The Iroquois Confederacy


It is long, but it is good. I promise. The Iroquois Confederacy, or as they called themselves, the Hodenosaunee, were an important pre-Columbian society and government. In fact, their democratic system had strong influence on today's US Constitution. But it was also a family-based system. Which is definitely NOT what today's US government is based on.

The First Animated Film Was Argentinian

Argentine Quirino Cristiani created the very first animated film in the world, El Apóstol, in 1917. The film was 70 minutes long and had over 58,000 frames. It was a political satire, and well-received, but a fire unfortunately destroyed the only known copy. Today El Apóstol is considered a lost film.

Abraham Lincoln Doesn't Mind Being Called A Fool

In fact, his sense of humor greatly facilitated his sustained relations with the testy [Secretary of War Edwin M.Stanton and the pompous [Secretary of the Treasury Salmon P.Chase. For instance, when a delegation, which he had sent to Stanton with orders to grant their request, returned and reported that not only had Stanton refused to do so, but had actually called Lincoln a fool for sending such an order, Lincoln, with mock astonishment, inquired: “Did Stanton call me a fool?” – and, upon being reassured upon that point, remarked: “Well, I guess I had better go over and see Stanton about this. Stanton is usually right.”


Quoted from "Lincolns Humor" and Other Essays, by P. B. Thomas

How Much Is This Teapot Worth?

A cracked teapot missing its lid recently sold to the Metropolitan Museum in New York City for £460,000. It was bought recently at a British auction for just £15. What??? Turns out, this teapot was made in South Carolina in the late 1700s by John Bartlam, the first American porcelain manufacturer. This piece is only the seventh example of Bartlam porcelain to have been rediscovered. And it is the only known surviving Bartlam teapot. Making it worth a pretty penny!

No More Executions

The first country in the world to abolish the death penalty for all crimes was Venezuela, in 1863. It is still in their constitution!

Magical Man Survived On 3 to 4 Hours of Sleep

Former American president Lyndon Johnson averaged only 3 to 4 hours of sleep a night and worked most of the rest; his wife once said, “Lyndon acts as if there is never going to be a tomorrow.” He would sleep from 1 am or 2 am to 5 am, work until lunch, then take a brief nap around 2 or 3 pm, before working until the early hours of the morning. These "double days" were exhausting for everyone who worked with him. And they were probably a political advantage for Johnson, who could get more work done in a day than his opponents.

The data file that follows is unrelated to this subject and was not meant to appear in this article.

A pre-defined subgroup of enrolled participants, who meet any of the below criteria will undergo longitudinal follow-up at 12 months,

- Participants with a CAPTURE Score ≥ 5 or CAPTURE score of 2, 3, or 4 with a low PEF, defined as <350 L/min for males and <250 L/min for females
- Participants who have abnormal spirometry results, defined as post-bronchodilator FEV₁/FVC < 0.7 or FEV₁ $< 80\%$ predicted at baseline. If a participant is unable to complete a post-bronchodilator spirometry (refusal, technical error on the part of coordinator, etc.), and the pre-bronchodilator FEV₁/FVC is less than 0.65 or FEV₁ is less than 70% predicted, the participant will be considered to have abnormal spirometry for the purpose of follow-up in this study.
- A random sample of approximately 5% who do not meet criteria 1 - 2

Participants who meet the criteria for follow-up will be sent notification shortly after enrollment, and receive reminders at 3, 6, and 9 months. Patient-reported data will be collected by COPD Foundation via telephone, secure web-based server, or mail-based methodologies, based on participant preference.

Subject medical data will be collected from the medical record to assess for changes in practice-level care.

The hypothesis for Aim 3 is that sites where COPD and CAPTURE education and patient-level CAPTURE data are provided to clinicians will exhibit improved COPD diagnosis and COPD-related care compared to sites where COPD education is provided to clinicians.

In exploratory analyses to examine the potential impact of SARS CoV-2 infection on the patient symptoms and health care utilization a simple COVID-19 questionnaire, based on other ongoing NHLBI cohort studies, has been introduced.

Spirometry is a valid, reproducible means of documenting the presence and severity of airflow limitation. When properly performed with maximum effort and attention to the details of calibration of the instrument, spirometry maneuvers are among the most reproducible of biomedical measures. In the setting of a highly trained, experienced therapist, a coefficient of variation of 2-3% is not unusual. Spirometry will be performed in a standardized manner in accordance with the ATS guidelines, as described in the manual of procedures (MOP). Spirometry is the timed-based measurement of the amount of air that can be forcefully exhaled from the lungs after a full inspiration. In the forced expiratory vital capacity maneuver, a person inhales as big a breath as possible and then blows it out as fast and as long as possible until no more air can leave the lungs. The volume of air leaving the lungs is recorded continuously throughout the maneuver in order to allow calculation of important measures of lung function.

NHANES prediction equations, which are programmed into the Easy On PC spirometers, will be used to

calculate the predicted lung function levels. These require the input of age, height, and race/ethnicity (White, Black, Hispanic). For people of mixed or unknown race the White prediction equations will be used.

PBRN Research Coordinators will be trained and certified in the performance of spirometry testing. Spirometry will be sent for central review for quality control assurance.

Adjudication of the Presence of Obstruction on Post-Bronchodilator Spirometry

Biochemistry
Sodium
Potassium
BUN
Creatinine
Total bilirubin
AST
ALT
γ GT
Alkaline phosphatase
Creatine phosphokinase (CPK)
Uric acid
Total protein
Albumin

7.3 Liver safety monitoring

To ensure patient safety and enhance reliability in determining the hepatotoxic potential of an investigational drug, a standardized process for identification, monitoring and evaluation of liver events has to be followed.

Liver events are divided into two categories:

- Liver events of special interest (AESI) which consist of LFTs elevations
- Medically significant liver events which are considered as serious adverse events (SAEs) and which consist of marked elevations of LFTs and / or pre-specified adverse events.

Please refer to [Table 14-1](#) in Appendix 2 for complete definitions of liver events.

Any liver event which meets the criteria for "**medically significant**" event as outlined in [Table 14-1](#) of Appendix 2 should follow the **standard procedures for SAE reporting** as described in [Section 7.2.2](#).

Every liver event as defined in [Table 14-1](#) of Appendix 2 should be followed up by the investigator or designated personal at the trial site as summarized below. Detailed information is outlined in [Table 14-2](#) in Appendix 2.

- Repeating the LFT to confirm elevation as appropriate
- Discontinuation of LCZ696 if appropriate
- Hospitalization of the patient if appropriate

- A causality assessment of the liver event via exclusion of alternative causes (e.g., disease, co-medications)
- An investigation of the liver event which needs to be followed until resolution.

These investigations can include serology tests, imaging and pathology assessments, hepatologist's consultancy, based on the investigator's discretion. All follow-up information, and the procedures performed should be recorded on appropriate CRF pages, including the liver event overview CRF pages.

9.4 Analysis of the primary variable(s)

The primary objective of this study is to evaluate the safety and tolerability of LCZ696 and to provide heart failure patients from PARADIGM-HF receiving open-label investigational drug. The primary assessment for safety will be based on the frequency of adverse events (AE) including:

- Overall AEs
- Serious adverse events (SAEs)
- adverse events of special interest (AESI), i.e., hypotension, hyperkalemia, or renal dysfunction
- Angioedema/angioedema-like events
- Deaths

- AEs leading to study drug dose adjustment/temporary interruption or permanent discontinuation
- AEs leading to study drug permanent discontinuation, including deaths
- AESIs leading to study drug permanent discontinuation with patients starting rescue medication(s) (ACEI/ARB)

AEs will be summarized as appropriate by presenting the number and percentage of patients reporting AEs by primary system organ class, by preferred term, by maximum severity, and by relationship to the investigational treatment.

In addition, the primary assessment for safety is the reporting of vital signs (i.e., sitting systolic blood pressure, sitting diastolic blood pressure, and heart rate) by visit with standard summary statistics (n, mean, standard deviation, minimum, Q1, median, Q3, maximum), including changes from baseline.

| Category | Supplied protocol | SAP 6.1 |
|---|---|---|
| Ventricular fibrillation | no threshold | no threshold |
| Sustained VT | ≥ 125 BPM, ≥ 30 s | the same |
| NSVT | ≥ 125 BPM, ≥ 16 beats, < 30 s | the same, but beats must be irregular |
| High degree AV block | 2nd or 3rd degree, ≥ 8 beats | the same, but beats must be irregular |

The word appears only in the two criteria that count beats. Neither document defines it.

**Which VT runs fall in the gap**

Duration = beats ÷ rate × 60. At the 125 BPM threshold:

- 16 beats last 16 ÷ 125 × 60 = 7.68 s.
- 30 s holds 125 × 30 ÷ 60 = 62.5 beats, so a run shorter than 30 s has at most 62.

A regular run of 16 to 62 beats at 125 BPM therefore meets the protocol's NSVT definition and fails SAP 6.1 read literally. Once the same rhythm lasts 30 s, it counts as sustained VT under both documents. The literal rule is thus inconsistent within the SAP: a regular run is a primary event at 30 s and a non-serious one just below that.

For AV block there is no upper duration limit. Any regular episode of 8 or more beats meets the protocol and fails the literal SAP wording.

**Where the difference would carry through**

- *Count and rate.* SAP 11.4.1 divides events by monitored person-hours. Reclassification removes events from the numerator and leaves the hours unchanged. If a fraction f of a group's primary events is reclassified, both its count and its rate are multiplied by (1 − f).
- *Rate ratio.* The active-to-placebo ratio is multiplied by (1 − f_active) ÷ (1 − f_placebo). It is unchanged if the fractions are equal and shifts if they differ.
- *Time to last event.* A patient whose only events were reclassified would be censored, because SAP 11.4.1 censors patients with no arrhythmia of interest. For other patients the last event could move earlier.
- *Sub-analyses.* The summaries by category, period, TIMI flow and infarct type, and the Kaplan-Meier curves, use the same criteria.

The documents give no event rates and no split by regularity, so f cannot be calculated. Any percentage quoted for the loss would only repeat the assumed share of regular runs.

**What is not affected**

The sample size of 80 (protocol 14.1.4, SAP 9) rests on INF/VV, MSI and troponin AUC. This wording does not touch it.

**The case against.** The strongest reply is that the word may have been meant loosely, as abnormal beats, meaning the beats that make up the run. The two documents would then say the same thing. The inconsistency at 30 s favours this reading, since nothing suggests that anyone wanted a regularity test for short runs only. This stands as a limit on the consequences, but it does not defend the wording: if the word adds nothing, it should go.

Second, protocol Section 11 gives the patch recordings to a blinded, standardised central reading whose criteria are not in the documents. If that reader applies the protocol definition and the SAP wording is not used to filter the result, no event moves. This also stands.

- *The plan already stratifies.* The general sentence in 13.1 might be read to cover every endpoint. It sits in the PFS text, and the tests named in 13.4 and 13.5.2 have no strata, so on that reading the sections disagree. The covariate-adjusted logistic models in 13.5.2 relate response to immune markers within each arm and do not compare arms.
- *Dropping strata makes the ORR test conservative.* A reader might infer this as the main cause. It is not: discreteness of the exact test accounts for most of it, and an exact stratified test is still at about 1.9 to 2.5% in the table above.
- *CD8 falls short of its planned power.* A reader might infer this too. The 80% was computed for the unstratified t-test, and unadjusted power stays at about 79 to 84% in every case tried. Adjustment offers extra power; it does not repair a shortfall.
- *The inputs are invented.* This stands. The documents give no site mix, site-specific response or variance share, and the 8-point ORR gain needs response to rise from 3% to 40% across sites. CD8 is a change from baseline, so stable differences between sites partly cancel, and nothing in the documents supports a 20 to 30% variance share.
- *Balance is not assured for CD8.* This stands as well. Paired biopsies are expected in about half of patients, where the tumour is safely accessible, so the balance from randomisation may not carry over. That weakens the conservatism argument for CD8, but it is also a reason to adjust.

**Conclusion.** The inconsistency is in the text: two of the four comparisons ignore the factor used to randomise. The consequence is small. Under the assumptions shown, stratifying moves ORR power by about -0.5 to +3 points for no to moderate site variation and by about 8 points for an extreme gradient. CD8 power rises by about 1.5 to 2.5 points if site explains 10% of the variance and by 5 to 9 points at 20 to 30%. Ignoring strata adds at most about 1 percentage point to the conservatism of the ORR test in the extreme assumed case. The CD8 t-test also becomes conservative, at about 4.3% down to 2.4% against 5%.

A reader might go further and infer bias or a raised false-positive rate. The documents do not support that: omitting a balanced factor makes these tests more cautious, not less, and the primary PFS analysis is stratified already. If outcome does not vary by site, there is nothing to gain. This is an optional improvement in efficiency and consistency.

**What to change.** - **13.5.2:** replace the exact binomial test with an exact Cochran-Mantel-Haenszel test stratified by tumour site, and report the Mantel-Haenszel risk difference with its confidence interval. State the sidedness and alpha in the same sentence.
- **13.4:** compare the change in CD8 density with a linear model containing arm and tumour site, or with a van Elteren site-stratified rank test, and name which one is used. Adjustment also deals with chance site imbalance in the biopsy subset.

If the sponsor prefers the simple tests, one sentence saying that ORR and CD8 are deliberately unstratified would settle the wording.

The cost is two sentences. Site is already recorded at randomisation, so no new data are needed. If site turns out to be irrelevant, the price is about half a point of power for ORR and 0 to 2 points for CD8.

He once called a congressman at 3 a.m. to discuss a piece of pending legislation. When Johnson asked, “Were you asleep?” the congressman thought quickly and said, “No, Mr. President, I was just lying here hoping you’d call.”

Human-Sloth Conflict Documented In Footprints

Fossilized footprints from a dry lake bed in White Sands National Monument, in New Mexico, divulge an extraordinary interaction between humans and a ground sloth 10,000 to 15,000 years ago. Human tracks superimposed on the prints of the giant sloth show how people carefully stalked the beast. The sloth’s trail suggests it then employed a series of evasive maneuvers and even reared up on its hind legs, likely to defend itself.

It is not known exactly why giant sloths went extinct near the end of the last Ice Age, but human hunting may have contributed to their demise.

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    HISTORICAL NON-FICTION

    By Lillian Audette

    This blog is a collection of the interesting, the weird, and sometimes the need-to-know about history, culled from around the internet. It has pictures, it has quotes, it occasionally has my own opinions on things. If you want to know more about anything posted, follow the link at the "source" on the bottom of each post. And if you really like my work, buy me a coffee or become a patron!

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